I've been a journalist for nearly thirty years, but until this story I have never interviewed on-camera a top prosecutor, police chief and presiding judge so willing to talk about a recent high profile criminal case, much less criticize how the legal system, and each other handled that case.
Last October, Carlos Boles was suspected of having drugs near an apartment building in south St. Louis. According to the police report, cops asked him to surrender, but Boles attacked one of the officers. They cops eventually hit Boles repeatedly with fists, a baton, maced and tased him before he finally quit.
The Circuit Attorney decided to "take the case under advisement," which is a nice way of saying forget it, at least today. Since no charges were filed, Boles was released the day after his arrest. He wasn't charged for a month. Then, a warrant was issued for his arrest, but police apparently didn't pursue him aggressively until a source said Boles was threatening and dangerous. The tip arrived six days before law enforcement officers arrived in force to serve the warrant on Boles.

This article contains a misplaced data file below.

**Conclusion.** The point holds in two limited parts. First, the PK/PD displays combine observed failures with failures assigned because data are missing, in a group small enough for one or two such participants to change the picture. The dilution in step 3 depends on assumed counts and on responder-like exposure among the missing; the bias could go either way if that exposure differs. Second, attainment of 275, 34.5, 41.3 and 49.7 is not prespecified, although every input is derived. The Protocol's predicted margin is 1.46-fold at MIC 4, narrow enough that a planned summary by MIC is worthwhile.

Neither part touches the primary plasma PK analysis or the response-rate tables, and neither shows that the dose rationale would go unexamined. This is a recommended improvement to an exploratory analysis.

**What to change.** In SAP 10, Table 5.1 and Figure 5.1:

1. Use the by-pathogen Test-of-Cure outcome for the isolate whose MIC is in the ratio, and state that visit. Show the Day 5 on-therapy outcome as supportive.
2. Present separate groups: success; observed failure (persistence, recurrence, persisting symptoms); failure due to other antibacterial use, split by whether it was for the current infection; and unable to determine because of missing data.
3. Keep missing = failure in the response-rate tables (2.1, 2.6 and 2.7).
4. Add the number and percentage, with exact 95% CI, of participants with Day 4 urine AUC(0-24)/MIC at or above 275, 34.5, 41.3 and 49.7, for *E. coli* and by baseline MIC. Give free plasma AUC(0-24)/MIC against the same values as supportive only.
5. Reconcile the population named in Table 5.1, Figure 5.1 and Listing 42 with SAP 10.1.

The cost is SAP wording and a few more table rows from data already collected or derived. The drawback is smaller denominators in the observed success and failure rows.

The suspect was ready for them, firing a barrage of gunfire that wounded a cop and two deputy marshals, including John Perry who later died.
The willingness of Chief Isom, Circuit Attorney Joyce and Judge Garvey to discuss the case in such a direct way indicates that they are extremely frustrated with the way law and order is handled in the city of St. Louis. The Boles case reflects many of the challenges facing cops, prosecutors and judges in a city that needs to find a faster way to charge criminals, especially in drug cases. Then, law enforcement officials must find a more effective method of tracking down the most dangerous defendants once they are turned loose.
Carlos Boles is one example of how justice delayed can also become deadly.